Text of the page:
Tag Archives: beta readers

Quick Guide to eBook Publishing with Amazon KDP – Part 1

Standard

One of my local writers’ groups asked if I’d give them a quick run through of the process of publishing an eBook using Amazon KDP, and I thought it made sense to share this on the blog too for anyone who has never tried publishing an eBook before, but would like to give it a go. I’ve broken down the whole process into five stages, so I’ll publish each as a separate part in a short series. Part 1 is a biggie:

Write Your eBook!

The beauty of eBooks is that they don’t have to be a specific length. A standard traditionally published novel might be around 80,000-120,000 words, a romance novel might tend to sit around the 50,000-55,000 word mark. These are accepted norms for physical books where publishers need to consider costs of paper and printing, how the book will look on the shelf, the thickness of the spine for printing the title and author name, and so forth. With an eBook, you are not bound by the constraints of traditional publishing, so if your magnum opus turns out to be 300,000 words long, that’s absolutely fine – in fact, there is some evidence to suggest readers prefer longer eBooks. Conversely, you can publish a stand-alone short story as an eBook if you so desire (and many people do) – though you’d be advised to make it clear in your blurb and in your pricing strategy that it’s a short story so readers don’t feel short-changed and leave you poor reviews.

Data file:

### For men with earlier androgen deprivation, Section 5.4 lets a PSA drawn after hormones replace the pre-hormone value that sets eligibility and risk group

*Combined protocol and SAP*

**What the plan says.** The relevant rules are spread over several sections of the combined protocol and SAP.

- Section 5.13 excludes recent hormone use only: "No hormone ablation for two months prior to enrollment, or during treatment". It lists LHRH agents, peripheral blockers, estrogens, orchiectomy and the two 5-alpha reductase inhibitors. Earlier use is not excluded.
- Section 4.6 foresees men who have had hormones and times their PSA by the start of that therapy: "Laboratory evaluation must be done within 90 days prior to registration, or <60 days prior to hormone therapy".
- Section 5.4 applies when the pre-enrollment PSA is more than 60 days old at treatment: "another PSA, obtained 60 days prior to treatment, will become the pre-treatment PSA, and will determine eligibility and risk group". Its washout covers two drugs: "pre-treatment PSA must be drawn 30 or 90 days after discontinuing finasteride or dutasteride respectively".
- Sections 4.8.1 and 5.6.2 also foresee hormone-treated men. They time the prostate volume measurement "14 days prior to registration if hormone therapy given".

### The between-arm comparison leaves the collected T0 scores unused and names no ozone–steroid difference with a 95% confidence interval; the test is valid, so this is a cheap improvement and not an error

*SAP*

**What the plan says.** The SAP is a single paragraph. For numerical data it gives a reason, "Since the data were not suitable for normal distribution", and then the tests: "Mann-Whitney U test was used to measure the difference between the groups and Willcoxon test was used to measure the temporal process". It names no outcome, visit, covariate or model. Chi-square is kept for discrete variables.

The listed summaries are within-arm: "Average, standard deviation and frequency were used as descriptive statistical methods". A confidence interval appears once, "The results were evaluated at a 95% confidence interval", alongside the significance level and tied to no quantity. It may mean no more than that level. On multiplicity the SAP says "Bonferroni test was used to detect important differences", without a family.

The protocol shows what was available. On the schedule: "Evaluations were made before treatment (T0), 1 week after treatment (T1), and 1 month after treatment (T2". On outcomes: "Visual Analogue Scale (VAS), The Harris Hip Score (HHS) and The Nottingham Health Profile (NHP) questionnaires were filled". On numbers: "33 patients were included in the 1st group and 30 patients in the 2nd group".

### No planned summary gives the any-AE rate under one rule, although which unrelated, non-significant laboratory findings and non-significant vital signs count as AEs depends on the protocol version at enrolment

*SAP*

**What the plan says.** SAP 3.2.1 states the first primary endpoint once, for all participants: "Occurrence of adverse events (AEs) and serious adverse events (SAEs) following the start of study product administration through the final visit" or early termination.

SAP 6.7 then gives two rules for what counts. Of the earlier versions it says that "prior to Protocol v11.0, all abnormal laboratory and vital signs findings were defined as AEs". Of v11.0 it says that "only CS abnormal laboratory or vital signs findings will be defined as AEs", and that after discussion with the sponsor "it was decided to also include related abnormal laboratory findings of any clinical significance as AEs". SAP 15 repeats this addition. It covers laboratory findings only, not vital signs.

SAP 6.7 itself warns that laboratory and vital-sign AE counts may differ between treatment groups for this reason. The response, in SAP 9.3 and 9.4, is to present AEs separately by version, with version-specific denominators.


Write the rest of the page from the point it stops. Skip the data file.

Whatever the length of your book, the most important thing is to do your very best to make your manuscript error-free. This is incredibly difficult. It’s not unheard of to spot typos in traditionally published books produced by publishing companies with professional editors and proofreaders, so as a lone self-publisher you need to pay particular attention to this aspect of the publication process. You can pay for professional help with your edits and proofing, but this can be very expensive (you need to consider if this is justifiable – how many copies of your eBook will you have to sell to cover the cost? Is this realistic?). If you decide not to go down the professional route, you need an alternative strategy.